See bottom of this page for images of individual works and prices

SURVEY 1999 - 2009

Wollongong City Gallery
July 18 - August 23  2009

PRESS RELEASE (Gallery publication)

Artist Kurt Brereton is just as likely to wield a camera or use a Mac to create art, as he is to pick up a tube of paint and brush. Brereton neither operates within the confines of the classical art tradition, nor on the new media front, but straddles the two, blurring the distinctions in order to revitalise and re-image the landscape tradition of his concern, as he makes his range of hybrid art forms. Whatever media is involved when Brereton makes a work is done so in the name of alerting audiences to environmental changes.

By manipulating formats as disparate as the video and the lino-cut, Brereton has built up a solid art practice over 20 years dedicated to the preservation of the natural world, the culmination of which will be on display in his survey show at Wollongong City Gallery from mid-July.
Over the last decade the Illawarra-based artist has had 15 solo shows, including exhibiting in the United States and Taiwan, all of which have enticed the audience to consider how we see the environment in a globalised world; comodifying it, treating it carelessly like so many consumer goods.

Kurt Brereton Survey 1999-2009 will feature key works such as Illawarra Escarpment - 2007, and Mangrove-Time - 2009, from his Searise series. A number of new paintings from his Luscious Series recently shown in New York will also be on show.
As a resident of Bulli, NSW, Brereton's art is a response to the rapidly changing nature of the rainforest, mangrove and beach environments of his neighbourhood.

Brereton notes that, "the impacts of rapid urban development, global warming and tourism have all been significant players in my output over the last decade," he says.
"Using a combination of media, I aim to create a conceptual and aesthetic tension between representation and abstraction."
Brereton is interested in the fragmentary nature of contemporary culture, one he asserts is at times difficult to tie down, yet has the benefit of operating outside the limiting hierarchies of Modernism.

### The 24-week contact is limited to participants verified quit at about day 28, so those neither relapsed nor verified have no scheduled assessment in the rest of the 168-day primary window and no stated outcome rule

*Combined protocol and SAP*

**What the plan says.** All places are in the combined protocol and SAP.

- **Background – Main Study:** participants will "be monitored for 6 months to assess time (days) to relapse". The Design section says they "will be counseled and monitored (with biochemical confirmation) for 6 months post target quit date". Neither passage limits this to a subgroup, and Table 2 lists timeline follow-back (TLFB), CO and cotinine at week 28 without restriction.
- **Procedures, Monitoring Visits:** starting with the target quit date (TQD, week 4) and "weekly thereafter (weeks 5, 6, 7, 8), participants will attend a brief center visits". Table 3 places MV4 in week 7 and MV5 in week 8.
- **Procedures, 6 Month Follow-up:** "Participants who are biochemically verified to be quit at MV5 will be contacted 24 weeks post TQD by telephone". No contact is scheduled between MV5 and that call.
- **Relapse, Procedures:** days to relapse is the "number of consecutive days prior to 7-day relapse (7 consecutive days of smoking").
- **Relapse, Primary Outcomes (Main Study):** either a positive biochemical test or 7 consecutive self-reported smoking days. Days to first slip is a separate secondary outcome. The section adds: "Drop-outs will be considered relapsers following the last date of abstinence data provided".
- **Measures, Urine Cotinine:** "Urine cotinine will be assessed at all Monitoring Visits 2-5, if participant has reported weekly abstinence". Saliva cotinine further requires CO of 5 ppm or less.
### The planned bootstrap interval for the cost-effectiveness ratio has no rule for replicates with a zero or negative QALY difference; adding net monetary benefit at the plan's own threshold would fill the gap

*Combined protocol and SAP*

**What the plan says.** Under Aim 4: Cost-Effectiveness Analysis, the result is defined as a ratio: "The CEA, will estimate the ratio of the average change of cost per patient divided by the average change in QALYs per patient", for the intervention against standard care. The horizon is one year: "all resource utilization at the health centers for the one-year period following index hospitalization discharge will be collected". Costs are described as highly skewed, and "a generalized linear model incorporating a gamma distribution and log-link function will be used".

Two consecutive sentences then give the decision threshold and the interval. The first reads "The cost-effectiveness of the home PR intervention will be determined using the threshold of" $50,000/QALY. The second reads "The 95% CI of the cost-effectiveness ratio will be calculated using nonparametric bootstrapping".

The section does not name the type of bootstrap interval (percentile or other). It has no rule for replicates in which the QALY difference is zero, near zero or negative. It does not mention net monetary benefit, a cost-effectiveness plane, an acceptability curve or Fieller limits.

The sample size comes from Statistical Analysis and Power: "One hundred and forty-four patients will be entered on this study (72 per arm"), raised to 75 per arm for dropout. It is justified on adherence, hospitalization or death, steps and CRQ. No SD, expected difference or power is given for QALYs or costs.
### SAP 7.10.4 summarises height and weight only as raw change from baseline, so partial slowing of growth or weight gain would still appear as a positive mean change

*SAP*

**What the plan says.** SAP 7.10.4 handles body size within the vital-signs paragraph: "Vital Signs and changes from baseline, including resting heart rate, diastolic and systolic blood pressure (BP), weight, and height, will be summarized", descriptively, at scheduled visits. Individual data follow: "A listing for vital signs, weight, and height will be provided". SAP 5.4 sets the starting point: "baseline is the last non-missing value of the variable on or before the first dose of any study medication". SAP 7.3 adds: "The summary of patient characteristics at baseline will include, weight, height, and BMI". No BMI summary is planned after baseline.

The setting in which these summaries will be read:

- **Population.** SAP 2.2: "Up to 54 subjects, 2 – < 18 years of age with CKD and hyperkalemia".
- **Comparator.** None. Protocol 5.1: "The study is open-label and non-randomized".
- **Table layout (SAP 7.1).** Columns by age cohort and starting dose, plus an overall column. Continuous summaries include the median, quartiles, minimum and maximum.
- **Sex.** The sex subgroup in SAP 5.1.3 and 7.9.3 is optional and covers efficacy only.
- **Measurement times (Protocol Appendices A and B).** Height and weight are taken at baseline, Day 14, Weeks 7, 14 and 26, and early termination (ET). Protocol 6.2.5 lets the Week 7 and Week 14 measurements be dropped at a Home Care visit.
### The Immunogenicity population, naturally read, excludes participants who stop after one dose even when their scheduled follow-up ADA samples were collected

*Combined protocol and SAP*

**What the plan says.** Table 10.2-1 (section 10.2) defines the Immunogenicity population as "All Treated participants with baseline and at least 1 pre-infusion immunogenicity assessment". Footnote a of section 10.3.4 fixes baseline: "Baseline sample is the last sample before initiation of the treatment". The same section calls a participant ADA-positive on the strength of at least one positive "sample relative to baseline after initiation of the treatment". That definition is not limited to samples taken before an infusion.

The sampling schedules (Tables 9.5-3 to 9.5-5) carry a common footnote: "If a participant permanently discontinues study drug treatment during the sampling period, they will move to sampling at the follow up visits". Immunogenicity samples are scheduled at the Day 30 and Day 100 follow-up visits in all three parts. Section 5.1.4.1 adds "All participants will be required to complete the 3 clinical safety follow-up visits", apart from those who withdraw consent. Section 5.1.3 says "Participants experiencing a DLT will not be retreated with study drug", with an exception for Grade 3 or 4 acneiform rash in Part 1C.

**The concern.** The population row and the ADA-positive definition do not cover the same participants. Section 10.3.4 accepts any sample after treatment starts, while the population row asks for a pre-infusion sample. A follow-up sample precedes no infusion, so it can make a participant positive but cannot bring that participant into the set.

“My paintings tend to grow out of each other in a non-linear fashion. Layers of information, colours, sensations of space and time are both highlighted and undermined in turn.”

Drawing on the writing of cultural critic Gilles Deleuze, he alludes to ‘the rhizome’ as representative of the organisational system in the current culture, and as a mode he uses artistically. A rhizome is characterised by a horizontal plant stem found underground, sending out roots and shoots from its nodes in a haphazard formation, thus the rhizome offers Brereton a democratic model of growth and interconnectedness. Motifs of non-linear life forms, like mangroves, appear repeatedly in Brereton’s work.

“My way of working reflects how we now increasingly live our lives in a state of schizophrenic fragmentation, yet at the same time we are each connected to other people and events often only virtually,” Brereton says.

“This is how the internet and global economy is constructed today—it is more organically viral, as we grow more technologically interconnected.”
In his work Brereton unsettles recognisable iconic images, formerly held as certitudes, while suggesting that in this age of disconnected narratives they have a tenuous hold on existence.

“Desire for some solid notion of place is raised [in my work] then undermined with each overlay skin of images—be they iconic palms, dream homes or idyllic beach views. ... My objective is to reflect the fragile contested beauty of where we live and the complex identifications we attach to ideas of place and identity."

His exhibition, Luscious, held this year at Fairleigh Dickinson University Gallery, Madison, New Jersey, USA, revealed Brereton’s ongoing interest in tourism as an environmental destabiliser, through three sites of concern: mangroves, the Illawarra escarpment and Vanuatu as holiday destination. The images, characteristically, were indeed luscious aesthetically; teasing out notions of the history of traditional landscape painting, but Brereton’s work, no matter how pleasing to the eye, consistently raise underlying issues that have a bite.

See the Wollongong City Gallery site on

Image caption: Kurt Brereton, Illawarra Escarpment, oil and lino stamps on canvas, 167cm x 122cm, 2007


Missionary Family Arrives at Erakor Island,
Vanuatu 1872, 38cm x 51cm oil, enamel,
linocut on canvas, 2008 $750

Hell/Hello, digital photo, 60cm x 80cm,
1999 $650 unframed (edition of 5)

Portrait of the Artist, digital photo,
60cm x 80cm, 1999 $650 unframed
(edition of 5)

Australian True Stories No 2:
Pikaroo Meets the a Friend, "Are you here
on business", Acrylic on canvas board,
45cm x 55cm, 1999 $850

Australian True Stories No 1: Pikaroo
Meets the Natives - "How much do you
want for this country", Acrylic on canvas
board, 45cm x 55cm, 1999 $850

Artmix, acrylic on chook feed bags, 90cm x 190cm, 2001 $2300

White-time (1 May - 3 April), 122cm x 152cm,
oil on canvas, 2003 $3900 (sold)

Outback-time (10 - 16 June), 122cm x 152cm,